As a small business owner contemplates the shift from leasing to owning, and thus takes the initial steps to build wealth outside of his or her business, the question of how much building can be purchased comes up. In the previous article on this subject ("Create Wealth Outside Of Your Small Business, Part 1"), I covered the most extensively used financing options: The Small Business Administration's "7a" and "504" programs.

There are other ways to finance that building purchase, although perhaps not as effective. To completely cover the topic, I would like to briefly describe a couple of other options: "Conventional" commercial and small business real estate financing.

Conventional Commercial Real Estate Loans

This is what would be considered "traditional" commercial real estate financing and offers a small business owner perhaps the best interest rates available (although I will make the case in a later article that "rate" is one of the least important aspects in this type of lending).

This type of commercial real estate loan looks at the property as if it was purely an investment. The property is treated as the sole source of repayment for the debt and the potential income of the building for that repayment is "marked to the market." This means that comparable lease rates are used to determine how much money is available to service any debt used to acquire the property. The minimum down payment is usually around 25% of the purchase price, assuming there is sufficient cash flow to service that size of a loan. Lenders prefer multipurpose properties and make loan reductions on properties that are for special purposes (automotive, hospitality, etc.).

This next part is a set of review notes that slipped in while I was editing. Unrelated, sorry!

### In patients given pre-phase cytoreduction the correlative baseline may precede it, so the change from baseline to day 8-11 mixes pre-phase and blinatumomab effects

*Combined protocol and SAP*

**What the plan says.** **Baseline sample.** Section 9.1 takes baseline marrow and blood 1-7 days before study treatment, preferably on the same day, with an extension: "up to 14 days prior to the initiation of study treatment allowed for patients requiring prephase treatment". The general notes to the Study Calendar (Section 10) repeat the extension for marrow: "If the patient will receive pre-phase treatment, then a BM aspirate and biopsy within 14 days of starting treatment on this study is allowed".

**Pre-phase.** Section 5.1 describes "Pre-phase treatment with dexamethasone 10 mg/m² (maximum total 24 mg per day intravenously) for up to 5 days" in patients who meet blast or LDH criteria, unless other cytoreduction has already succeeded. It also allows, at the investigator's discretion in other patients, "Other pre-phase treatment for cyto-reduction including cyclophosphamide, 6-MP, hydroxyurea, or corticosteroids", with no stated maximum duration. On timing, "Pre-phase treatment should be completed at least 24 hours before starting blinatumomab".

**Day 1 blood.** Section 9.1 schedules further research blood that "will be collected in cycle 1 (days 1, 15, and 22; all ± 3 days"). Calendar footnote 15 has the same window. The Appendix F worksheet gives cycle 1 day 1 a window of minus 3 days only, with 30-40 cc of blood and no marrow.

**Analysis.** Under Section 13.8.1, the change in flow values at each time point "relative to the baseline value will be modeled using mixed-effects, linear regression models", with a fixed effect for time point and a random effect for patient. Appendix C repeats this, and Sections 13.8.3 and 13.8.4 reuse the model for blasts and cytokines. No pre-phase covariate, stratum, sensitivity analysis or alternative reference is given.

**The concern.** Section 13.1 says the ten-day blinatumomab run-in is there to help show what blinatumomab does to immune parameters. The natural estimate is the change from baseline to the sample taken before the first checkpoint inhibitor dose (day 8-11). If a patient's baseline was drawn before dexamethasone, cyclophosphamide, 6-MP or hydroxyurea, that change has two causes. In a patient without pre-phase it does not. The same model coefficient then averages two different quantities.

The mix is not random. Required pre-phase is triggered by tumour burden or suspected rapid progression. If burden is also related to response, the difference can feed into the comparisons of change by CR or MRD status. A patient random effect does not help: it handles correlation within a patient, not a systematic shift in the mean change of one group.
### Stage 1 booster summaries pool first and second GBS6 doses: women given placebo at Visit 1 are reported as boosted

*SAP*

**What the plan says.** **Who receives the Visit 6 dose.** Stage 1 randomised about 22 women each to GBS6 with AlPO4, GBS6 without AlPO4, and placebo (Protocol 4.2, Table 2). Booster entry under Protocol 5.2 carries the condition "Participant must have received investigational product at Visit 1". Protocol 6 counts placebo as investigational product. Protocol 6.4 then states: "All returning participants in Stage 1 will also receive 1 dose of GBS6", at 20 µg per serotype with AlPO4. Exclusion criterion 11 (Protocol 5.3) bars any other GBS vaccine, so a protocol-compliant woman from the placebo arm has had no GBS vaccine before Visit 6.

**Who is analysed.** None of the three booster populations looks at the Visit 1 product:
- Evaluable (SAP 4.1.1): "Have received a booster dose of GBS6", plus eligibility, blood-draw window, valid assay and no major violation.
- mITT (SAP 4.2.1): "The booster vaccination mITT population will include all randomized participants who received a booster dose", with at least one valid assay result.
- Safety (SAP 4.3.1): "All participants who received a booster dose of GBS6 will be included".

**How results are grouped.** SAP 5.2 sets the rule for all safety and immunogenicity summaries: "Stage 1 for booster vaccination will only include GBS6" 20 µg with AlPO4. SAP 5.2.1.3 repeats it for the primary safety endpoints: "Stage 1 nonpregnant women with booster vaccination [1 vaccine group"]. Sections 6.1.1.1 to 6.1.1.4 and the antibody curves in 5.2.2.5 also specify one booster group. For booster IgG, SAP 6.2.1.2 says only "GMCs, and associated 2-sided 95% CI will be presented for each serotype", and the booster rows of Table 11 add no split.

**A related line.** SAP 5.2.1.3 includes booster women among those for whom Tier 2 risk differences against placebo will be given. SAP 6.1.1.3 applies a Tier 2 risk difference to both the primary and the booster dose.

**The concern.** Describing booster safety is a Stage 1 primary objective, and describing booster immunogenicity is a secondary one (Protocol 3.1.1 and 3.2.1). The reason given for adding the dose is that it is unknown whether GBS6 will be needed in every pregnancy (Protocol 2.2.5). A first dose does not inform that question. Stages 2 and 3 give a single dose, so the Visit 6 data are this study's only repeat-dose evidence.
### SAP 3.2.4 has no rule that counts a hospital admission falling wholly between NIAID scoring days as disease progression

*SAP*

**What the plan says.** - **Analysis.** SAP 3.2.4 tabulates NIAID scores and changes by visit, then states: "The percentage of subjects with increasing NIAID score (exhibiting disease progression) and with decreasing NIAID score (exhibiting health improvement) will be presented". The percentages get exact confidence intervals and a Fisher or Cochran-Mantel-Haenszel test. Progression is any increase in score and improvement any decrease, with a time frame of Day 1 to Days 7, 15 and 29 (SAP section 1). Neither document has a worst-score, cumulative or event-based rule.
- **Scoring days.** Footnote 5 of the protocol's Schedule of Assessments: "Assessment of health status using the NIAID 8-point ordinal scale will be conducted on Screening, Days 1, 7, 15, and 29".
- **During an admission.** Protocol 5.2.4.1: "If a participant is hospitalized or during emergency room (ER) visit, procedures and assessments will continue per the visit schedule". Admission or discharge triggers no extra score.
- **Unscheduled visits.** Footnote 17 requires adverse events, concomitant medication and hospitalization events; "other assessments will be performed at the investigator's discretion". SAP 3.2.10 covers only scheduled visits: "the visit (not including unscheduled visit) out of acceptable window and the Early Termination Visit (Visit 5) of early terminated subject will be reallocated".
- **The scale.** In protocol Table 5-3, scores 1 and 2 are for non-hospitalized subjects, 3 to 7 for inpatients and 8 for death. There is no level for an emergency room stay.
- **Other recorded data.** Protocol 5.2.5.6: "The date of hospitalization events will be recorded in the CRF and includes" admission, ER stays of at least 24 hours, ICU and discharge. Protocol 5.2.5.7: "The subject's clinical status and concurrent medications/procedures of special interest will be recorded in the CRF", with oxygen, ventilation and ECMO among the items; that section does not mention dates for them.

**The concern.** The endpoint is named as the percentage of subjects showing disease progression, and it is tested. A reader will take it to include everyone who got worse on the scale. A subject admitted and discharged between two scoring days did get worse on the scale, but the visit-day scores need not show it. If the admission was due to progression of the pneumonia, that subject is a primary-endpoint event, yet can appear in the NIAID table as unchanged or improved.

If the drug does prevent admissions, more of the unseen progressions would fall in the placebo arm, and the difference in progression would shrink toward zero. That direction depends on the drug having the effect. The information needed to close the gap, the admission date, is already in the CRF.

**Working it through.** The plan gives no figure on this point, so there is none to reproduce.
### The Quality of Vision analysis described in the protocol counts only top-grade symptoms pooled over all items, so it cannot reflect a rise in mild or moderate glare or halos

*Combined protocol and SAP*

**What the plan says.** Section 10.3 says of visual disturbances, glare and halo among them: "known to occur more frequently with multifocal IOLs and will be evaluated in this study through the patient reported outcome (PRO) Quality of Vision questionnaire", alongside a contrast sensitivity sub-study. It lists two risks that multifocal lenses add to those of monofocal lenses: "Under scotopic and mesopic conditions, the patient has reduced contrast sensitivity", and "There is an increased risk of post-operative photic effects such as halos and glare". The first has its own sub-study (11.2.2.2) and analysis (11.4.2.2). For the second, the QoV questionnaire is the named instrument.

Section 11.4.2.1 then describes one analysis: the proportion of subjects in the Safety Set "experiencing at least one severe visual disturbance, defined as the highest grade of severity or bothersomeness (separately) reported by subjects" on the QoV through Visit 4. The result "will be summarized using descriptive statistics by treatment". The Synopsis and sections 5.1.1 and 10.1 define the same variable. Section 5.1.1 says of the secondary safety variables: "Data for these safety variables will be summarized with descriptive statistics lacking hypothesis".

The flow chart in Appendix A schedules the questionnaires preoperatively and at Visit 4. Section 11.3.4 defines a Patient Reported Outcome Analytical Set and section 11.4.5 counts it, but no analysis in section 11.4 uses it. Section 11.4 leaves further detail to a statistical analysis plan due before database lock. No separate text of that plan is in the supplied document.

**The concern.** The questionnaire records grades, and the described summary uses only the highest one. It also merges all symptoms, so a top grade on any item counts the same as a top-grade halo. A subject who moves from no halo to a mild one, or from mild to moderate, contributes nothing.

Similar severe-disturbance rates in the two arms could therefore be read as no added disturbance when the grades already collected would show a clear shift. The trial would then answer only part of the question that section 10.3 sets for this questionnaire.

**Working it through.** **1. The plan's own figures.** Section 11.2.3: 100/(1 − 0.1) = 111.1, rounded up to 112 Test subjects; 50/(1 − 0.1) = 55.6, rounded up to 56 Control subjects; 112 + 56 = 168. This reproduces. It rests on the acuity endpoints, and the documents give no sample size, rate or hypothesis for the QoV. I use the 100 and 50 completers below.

Another aspect of these types of loans is that they rarely "fully amortize" and usually call for repayment ("balloon") after 10 years. But, since they typically have a 25 year amortization and carry pretty hefty prepayment penalties, the owner is usually stuck with a refinance of approximately 80% of the original balance after making 10 years of payments!

So from a small business owner's perspective, this is not the best way to build wealth using the business. The large down payment is a significant drain on the business' working capital and the inability to pay off the loan quickly makes the loan option almost indistinguishable from leasing.

Conventional Small Business Real Estate Loans

The private sector is constantly coming up with new ways to provide solutions to the small business person. This method of financing blends some of the positive aspects of SBA and Conventional financing. The business owner can still get up to 90% financing on the purchase price of a facility, occupancy requirements are usually lower than SBA financing (sometimes down to 25% of the facility), and in some situations there are even "Stated Income" programs available, reducing the paperwork burden on the borrower. Finally, they are usually structured as a single loan, unlike the SBA 504 program, which is a combination of two loans.

The down sides to these programs are that they usually carry a higher rate and do not cover as many property types as the SBA 504 program. Also, the stated income versions frequently have reduced loan amount maximums or lower loan-to-value targets.

So while the programs are not perfect, they fill the gaps between the Small Business Administration offerings and traditional commercial financing. In the next article, we will cover strategies for using your small business to build wealth outside of the business operation itself.

Ezine by Craig Higdon